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Quasars please explain

  1. Jun 10, 2008 #1
    Hi, people,

    Just to bump myself into the forum could someone address this question about Quasars The Hubble space telescope picks up light from these unimaginably distant energy sources called quasars, which came into being some1 billion years after the big bang or, about some 10/11 billion years ago.

    The earth came into existence some 5 billion years ago, so these distant objects might no longer exist and if they still do, they must be far out toward the edge of the known universe.

    Now my question might seem simplistic but say these objects only transmitted energy into the universe for say 1 billion years, how the heck!! are we still receiving light from them or how did we come to be separated from, them given that the earth is only 5 billion years old

    I hope this does not come over too convoluted

    Regards

    Alan
     
  2. jcsd
  3. Jun 10, 2008 #2

    Kurdt

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    Quasars are of course very very far away so the light has been traveling for a long time to reach us since it only has a limited speed.

    Welcome to PF by the way! :smile:
     
  4. Jun 10, 2008 #3

    tiny-tim

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    Welcome to PF!

    Hi Alan! Welcome to PF! :smile:

    Where were we 10 billion years ago?

    Just dust 'n' stuff,

    And it was the dust 'n' stuff that was moving away … and so fast that the light has only just caught up! :smile:
     
  5. Jun 10, 2008 #4
    Quasars

    Kudt

    You said

    I know this basic fact light 186 000 miles per second. But light from these quasars left them say 11 billion years age, and if these objects only existed for 2 billion and our earth came into being some five billion years later we would not receive light from them at present.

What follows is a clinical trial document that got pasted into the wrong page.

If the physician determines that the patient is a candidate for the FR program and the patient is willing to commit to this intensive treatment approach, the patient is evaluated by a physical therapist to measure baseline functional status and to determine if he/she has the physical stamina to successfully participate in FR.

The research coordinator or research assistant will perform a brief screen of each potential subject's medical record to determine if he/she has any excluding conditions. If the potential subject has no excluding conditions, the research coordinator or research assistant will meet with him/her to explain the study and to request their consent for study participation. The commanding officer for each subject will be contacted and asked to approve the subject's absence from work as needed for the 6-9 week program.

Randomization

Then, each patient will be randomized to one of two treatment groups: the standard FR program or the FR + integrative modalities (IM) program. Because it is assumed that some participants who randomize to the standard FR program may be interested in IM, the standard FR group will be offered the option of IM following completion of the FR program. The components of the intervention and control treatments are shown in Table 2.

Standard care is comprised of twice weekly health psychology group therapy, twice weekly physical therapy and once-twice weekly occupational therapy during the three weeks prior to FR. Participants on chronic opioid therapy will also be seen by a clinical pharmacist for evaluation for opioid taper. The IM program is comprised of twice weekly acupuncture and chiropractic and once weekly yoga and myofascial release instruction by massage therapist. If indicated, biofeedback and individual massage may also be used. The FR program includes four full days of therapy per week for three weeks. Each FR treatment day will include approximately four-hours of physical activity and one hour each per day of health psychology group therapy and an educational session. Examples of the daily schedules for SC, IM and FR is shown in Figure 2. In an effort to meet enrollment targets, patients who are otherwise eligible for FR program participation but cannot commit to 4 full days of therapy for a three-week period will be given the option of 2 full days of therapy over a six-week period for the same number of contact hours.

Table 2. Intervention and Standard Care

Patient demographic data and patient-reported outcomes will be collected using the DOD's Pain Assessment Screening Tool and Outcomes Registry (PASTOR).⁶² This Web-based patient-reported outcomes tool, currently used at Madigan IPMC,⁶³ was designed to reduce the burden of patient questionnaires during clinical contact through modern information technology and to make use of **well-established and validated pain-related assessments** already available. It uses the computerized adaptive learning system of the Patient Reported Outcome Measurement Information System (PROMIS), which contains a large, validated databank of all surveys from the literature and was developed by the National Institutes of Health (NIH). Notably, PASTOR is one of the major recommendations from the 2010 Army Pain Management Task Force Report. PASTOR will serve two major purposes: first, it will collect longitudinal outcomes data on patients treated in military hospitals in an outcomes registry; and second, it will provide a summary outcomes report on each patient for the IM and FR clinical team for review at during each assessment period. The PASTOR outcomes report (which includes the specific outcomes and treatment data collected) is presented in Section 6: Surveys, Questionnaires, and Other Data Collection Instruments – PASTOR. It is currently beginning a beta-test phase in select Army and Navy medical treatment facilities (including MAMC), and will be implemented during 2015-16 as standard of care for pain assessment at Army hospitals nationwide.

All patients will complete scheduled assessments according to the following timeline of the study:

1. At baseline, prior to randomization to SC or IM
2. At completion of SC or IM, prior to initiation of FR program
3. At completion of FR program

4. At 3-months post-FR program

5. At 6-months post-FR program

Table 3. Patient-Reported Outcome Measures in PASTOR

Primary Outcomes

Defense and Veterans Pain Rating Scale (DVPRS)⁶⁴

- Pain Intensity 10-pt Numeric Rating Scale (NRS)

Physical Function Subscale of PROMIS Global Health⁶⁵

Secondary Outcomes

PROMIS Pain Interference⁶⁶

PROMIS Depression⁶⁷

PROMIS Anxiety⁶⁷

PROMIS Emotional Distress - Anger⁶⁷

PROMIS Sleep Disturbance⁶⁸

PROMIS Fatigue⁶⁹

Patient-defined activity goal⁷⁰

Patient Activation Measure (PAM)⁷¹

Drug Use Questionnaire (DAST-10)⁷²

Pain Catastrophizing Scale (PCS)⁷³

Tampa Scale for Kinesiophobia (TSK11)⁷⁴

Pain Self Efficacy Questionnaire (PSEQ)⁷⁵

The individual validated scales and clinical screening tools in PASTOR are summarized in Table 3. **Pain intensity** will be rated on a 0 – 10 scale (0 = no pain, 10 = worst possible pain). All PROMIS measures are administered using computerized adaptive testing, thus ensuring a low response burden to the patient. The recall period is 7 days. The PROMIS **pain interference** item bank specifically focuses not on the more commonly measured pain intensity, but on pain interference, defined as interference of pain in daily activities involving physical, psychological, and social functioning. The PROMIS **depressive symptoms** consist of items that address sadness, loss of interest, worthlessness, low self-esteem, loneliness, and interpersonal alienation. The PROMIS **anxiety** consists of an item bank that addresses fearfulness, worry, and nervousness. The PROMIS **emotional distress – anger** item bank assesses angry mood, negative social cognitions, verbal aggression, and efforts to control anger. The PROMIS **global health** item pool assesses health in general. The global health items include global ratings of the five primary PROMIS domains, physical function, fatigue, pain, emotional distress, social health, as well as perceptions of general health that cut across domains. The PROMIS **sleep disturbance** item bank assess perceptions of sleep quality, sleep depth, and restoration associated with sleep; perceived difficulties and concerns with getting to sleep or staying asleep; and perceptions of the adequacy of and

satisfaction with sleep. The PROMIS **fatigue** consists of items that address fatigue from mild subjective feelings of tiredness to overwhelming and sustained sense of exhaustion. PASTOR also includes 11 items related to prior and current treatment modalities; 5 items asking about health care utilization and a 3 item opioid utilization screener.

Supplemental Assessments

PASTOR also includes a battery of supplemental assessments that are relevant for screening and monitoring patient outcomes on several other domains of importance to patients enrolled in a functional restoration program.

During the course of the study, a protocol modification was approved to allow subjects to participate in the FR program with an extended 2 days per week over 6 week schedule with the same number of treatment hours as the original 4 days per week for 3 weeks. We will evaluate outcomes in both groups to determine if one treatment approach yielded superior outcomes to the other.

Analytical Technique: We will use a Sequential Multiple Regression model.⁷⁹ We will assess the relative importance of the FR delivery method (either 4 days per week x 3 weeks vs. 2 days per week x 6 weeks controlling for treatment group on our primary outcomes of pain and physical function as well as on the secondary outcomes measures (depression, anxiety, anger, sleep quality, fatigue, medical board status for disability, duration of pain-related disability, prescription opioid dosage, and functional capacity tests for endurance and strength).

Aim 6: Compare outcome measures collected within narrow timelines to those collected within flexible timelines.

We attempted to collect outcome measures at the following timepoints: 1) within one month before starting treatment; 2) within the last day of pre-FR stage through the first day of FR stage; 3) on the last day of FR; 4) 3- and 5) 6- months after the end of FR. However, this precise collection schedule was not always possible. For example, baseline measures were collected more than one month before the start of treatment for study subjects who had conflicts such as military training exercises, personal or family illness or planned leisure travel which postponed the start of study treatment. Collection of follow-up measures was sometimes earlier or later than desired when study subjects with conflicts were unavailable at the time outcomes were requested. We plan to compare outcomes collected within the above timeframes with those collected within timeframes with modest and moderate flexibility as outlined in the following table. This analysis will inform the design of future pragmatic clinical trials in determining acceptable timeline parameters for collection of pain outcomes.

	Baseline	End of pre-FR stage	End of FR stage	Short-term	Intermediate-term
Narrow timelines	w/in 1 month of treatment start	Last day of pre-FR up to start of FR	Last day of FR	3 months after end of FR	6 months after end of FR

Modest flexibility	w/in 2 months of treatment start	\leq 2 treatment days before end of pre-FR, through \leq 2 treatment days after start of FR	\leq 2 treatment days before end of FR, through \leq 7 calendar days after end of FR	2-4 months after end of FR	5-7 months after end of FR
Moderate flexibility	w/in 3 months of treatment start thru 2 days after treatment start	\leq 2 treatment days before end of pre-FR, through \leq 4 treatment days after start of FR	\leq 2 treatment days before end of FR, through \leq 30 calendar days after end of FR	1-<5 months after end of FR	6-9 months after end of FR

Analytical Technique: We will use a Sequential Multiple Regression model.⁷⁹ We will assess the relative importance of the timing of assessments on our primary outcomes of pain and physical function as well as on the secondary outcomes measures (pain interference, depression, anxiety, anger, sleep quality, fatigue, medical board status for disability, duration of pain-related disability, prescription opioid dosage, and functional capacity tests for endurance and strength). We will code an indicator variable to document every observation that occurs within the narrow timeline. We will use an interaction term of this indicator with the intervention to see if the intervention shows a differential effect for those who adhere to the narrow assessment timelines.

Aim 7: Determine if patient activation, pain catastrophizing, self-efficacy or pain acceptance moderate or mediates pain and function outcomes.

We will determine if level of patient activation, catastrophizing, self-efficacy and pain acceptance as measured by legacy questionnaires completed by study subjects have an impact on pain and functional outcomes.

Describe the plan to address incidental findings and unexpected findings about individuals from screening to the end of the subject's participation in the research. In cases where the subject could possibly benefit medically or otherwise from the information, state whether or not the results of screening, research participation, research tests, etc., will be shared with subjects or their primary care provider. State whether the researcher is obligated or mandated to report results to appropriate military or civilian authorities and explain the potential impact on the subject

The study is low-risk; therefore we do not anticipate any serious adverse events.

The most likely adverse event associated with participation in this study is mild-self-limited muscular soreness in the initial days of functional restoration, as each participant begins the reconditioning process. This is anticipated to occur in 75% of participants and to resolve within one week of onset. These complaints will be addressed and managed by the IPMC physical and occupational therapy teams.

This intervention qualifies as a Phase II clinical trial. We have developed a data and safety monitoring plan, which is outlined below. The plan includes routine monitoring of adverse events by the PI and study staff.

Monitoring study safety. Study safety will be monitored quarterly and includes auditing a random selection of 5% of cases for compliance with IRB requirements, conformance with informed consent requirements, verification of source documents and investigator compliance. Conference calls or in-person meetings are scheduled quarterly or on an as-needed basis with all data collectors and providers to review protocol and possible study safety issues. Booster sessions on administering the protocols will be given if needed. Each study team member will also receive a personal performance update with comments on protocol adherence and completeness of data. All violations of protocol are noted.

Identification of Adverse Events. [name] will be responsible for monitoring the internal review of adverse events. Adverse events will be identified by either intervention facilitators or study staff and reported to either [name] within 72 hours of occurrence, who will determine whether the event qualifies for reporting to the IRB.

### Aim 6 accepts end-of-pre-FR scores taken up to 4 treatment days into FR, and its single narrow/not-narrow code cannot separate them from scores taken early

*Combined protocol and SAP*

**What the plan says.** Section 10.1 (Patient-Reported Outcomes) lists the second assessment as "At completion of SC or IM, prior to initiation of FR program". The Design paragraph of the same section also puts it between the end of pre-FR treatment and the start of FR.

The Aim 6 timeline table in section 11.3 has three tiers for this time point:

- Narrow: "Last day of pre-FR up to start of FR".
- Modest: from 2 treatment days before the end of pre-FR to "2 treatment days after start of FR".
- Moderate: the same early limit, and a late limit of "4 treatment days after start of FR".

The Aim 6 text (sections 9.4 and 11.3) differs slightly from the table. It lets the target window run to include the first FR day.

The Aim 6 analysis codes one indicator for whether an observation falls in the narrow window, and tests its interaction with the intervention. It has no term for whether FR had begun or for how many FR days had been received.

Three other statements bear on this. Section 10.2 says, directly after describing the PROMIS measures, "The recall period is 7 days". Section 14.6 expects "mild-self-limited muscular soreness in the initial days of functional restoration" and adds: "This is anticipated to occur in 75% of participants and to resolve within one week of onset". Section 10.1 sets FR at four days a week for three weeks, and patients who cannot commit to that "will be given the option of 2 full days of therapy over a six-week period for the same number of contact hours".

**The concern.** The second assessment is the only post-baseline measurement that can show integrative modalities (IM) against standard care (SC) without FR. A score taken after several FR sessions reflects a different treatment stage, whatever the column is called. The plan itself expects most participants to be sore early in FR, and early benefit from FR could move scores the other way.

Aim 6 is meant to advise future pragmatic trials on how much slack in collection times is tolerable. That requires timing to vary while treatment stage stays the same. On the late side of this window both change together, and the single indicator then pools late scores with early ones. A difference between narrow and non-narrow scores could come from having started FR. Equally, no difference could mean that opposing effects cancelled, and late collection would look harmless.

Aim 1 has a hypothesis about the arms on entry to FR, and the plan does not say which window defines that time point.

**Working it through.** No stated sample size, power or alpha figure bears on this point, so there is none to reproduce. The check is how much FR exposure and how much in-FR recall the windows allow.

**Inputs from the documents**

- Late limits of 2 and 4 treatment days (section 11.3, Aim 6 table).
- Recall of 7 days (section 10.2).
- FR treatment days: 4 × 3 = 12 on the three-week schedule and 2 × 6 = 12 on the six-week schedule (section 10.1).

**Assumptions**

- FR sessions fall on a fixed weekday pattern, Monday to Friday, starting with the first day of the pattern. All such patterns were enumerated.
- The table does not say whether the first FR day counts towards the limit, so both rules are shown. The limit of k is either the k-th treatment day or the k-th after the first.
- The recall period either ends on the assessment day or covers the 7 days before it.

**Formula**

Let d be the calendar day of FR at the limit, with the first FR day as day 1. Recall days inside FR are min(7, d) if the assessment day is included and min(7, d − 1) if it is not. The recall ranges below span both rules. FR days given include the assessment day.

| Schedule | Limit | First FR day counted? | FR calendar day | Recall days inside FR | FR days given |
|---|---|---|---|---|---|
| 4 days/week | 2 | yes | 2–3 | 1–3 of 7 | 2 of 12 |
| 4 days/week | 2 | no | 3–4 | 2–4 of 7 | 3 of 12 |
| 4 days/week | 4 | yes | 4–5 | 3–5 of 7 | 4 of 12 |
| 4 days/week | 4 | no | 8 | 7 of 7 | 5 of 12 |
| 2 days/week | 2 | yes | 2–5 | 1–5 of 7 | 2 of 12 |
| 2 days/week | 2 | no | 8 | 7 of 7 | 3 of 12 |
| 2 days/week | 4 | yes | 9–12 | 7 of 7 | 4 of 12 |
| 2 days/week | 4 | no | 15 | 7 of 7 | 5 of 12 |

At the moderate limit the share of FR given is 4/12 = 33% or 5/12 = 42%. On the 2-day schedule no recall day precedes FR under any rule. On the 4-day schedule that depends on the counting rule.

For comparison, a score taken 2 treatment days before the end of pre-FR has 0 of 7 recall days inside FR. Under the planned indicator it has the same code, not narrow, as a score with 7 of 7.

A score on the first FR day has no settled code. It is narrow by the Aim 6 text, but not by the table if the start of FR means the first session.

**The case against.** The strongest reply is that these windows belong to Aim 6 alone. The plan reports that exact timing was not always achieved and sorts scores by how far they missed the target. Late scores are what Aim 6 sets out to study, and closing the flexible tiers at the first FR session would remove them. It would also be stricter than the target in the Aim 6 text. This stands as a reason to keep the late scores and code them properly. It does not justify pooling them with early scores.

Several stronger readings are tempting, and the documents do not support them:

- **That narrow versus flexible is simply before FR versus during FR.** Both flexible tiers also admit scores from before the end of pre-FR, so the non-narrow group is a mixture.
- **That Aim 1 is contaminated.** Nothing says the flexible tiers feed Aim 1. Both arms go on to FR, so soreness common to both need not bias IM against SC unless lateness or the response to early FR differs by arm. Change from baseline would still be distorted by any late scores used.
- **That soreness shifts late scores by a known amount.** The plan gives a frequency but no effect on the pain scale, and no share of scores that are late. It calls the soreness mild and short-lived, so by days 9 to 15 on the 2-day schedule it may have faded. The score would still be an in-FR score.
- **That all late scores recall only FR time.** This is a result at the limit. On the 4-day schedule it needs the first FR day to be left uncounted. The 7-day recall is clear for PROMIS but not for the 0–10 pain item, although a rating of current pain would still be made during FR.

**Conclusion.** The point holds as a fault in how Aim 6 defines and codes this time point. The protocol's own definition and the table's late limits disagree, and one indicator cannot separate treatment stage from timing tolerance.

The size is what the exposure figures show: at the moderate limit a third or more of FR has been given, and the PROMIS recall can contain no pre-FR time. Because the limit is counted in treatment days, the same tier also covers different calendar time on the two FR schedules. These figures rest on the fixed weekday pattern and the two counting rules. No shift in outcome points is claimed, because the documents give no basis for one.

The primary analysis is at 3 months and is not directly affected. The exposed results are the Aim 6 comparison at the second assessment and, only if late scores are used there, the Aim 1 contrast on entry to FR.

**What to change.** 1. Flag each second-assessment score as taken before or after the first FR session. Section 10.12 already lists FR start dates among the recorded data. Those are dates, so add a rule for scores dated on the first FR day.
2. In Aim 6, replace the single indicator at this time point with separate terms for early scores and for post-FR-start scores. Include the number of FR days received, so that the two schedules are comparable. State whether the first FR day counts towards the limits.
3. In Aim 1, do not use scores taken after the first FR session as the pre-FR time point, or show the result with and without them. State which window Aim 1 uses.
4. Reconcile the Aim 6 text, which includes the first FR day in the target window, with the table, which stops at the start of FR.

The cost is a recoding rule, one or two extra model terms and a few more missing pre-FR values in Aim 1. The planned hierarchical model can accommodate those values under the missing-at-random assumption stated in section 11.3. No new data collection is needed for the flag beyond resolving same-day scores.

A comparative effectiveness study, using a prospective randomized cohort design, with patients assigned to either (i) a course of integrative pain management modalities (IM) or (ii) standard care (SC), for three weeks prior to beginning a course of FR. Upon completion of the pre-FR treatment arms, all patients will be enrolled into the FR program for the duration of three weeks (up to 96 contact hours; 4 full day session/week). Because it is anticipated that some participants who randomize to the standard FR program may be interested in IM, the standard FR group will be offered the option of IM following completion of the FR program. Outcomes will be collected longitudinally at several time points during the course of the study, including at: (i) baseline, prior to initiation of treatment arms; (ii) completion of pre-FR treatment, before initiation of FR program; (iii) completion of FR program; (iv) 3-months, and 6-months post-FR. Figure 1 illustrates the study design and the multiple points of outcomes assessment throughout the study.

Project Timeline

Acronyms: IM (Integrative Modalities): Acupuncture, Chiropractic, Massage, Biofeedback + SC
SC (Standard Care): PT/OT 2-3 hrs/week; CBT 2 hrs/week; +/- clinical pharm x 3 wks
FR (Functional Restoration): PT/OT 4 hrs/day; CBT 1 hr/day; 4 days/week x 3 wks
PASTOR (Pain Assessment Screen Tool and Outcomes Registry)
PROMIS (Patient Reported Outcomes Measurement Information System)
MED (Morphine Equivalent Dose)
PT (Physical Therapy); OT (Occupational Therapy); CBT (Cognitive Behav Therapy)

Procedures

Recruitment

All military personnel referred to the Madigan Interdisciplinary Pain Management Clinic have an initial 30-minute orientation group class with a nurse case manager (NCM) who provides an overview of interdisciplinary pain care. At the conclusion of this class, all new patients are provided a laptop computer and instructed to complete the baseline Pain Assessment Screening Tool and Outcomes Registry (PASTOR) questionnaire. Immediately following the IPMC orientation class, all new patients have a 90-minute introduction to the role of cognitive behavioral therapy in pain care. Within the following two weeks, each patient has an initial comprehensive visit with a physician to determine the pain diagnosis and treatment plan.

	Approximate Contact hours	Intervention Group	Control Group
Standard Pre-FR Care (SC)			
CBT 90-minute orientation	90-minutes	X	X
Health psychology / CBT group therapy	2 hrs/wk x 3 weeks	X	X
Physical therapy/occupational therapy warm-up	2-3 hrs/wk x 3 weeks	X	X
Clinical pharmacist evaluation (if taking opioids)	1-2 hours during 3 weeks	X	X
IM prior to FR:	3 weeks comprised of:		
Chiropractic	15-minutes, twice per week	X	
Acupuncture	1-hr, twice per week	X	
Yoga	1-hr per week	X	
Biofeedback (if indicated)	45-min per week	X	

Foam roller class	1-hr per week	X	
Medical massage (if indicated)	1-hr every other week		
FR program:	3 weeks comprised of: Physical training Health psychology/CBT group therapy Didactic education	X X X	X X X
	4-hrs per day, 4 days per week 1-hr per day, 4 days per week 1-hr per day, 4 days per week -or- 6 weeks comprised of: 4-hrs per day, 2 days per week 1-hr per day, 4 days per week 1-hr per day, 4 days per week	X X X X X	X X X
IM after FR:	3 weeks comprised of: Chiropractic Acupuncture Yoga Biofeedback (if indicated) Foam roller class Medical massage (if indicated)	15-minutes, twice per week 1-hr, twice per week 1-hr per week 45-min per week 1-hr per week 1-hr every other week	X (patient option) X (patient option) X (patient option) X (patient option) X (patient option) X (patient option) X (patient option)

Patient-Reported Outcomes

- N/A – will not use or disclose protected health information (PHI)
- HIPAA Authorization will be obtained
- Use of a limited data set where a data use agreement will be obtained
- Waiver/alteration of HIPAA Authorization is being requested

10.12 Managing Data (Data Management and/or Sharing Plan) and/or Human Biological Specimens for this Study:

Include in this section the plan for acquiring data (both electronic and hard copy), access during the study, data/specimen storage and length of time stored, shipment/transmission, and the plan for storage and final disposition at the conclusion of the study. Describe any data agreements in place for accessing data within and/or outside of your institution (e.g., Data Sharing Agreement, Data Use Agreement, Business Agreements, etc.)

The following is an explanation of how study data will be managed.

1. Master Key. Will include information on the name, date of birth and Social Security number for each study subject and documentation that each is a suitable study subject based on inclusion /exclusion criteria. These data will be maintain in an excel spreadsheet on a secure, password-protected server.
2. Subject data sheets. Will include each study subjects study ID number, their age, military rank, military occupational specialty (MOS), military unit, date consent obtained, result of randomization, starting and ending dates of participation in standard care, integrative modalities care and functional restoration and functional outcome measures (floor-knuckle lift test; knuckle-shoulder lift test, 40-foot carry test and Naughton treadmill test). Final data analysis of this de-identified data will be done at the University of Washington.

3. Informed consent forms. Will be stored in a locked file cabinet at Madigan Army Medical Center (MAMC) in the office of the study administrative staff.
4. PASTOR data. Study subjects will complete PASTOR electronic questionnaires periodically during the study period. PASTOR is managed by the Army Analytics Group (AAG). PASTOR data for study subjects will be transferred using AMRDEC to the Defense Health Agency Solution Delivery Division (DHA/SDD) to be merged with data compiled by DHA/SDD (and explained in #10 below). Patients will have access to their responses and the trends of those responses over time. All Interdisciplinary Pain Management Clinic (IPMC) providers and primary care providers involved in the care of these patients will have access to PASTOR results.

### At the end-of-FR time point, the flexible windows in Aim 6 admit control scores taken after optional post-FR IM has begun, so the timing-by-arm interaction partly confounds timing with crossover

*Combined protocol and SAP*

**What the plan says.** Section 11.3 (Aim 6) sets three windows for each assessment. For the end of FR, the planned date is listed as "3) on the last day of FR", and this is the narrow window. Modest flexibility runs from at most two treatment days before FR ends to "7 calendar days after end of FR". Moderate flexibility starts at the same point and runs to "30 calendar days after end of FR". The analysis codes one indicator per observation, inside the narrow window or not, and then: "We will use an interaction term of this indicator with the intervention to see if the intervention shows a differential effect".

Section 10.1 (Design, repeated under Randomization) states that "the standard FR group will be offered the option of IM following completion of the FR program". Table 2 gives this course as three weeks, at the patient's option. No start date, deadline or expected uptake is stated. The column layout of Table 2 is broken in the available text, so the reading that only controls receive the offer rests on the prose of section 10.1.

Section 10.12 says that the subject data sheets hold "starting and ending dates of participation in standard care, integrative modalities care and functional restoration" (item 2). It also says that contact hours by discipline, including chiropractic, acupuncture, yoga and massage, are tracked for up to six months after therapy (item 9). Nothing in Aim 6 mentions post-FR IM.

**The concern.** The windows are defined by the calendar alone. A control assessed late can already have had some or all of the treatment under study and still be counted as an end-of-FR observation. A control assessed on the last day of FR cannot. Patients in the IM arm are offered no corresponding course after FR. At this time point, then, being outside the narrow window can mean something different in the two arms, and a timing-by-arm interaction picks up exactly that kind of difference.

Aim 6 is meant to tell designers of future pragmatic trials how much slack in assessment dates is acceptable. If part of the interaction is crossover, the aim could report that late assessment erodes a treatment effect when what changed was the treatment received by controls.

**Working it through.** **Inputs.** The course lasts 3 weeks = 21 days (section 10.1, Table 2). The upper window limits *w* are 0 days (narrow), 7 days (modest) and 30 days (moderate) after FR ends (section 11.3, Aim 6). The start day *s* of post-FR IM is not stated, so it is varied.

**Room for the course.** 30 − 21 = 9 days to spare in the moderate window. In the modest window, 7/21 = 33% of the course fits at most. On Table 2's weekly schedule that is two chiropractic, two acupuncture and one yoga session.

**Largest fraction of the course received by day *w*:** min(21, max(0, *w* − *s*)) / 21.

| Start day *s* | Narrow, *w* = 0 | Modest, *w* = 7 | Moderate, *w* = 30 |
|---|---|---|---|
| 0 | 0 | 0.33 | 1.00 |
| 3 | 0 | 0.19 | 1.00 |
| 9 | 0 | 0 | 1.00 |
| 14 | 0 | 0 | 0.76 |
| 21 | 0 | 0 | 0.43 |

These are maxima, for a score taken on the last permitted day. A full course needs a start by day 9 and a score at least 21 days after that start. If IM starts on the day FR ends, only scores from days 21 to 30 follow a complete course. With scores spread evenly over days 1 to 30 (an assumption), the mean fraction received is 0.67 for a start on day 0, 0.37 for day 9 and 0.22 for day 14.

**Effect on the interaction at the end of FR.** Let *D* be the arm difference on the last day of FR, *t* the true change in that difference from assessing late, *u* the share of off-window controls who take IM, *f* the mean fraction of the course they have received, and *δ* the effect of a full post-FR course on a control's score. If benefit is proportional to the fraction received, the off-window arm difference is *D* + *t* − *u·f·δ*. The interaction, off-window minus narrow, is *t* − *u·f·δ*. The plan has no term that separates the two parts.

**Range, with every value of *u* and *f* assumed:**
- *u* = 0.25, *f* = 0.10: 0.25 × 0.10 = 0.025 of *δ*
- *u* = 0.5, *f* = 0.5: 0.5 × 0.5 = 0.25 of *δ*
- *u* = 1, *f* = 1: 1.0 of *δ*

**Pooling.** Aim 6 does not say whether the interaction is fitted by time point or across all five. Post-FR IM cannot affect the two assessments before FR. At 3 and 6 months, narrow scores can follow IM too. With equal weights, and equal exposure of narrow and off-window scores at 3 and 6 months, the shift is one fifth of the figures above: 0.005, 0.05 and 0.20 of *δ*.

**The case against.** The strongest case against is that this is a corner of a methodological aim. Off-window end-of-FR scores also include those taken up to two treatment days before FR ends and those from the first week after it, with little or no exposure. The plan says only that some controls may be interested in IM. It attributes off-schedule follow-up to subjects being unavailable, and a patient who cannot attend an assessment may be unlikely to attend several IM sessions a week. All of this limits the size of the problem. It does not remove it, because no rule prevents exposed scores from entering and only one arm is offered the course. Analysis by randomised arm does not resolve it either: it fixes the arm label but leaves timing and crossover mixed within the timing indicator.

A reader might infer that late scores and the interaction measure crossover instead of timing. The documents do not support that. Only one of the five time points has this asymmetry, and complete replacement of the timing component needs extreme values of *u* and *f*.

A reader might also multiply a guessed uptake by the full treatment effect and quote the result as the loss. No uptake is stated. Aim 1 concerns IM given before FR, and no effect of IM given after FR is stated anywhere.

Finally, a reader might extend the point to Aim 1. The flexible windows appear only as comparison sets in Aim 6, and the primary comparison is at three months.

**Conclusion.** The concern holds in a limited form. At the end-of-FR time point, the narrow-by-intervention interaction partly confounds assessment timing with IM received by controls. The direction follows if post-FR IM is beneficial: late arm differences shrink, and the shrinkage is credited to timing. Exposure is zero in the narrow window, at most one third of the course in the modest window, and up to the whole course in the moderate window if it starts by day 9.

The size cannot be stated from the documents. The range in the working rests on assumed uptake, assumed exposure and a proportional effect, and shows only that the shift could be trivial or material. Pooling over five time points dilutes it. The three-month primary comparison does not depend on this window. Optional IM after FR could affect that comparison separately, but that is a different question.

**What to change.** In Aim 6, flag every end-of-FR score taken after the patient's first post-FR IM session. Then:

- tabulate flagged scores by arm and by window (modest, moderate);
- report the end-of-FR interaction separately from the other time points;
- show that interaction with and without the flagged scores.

As I see it, the quasars from which we still obtain light must have existed as quasars for longer than the life span of planet earth. Of course, we are seeing these remote objects as they were in the distant past and they might not even exist now.

    However, the explainaton just given the position of the finite speed of light does not make total sense to me.

    Looking at the whole history of the universe on a smaller time scale say in minutes Minute 0) creations happens, 2) quasars exist, light begins to spew out into the universe for 4) minutes (and quasar dies), minute 6) the earth exists. How do we account for the separation between the quasars and earth given that the earth came into being 4 minutes after said quasar

    Taking the time scale back up to billions. Creation happens, year 1 billion quasars is born, and year 4 billion earths is born (all relative to light speed). We must, therefore be at year 9 billion at present. However, that tell us how the separation is 11 billion light years or years happened, since the astronomers say we picking up light from an object that has only reached us now up as photon on its mirror from the unbeleable past and distance of 11 billion years or light years if you like

    Give it a go and tackle the enigma please

    Alan
     
  6. Jun 10, 2008 #5

    Wallace

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    At any instant the Universe is the same everywhere. The objects in the Universe at any given time give off light. The expansion of the Universe leads to the light we see from an object today being 'redshifted' by comparison to when it was emitted. Redshift is a shift in the wavelengths of the spectrum of light.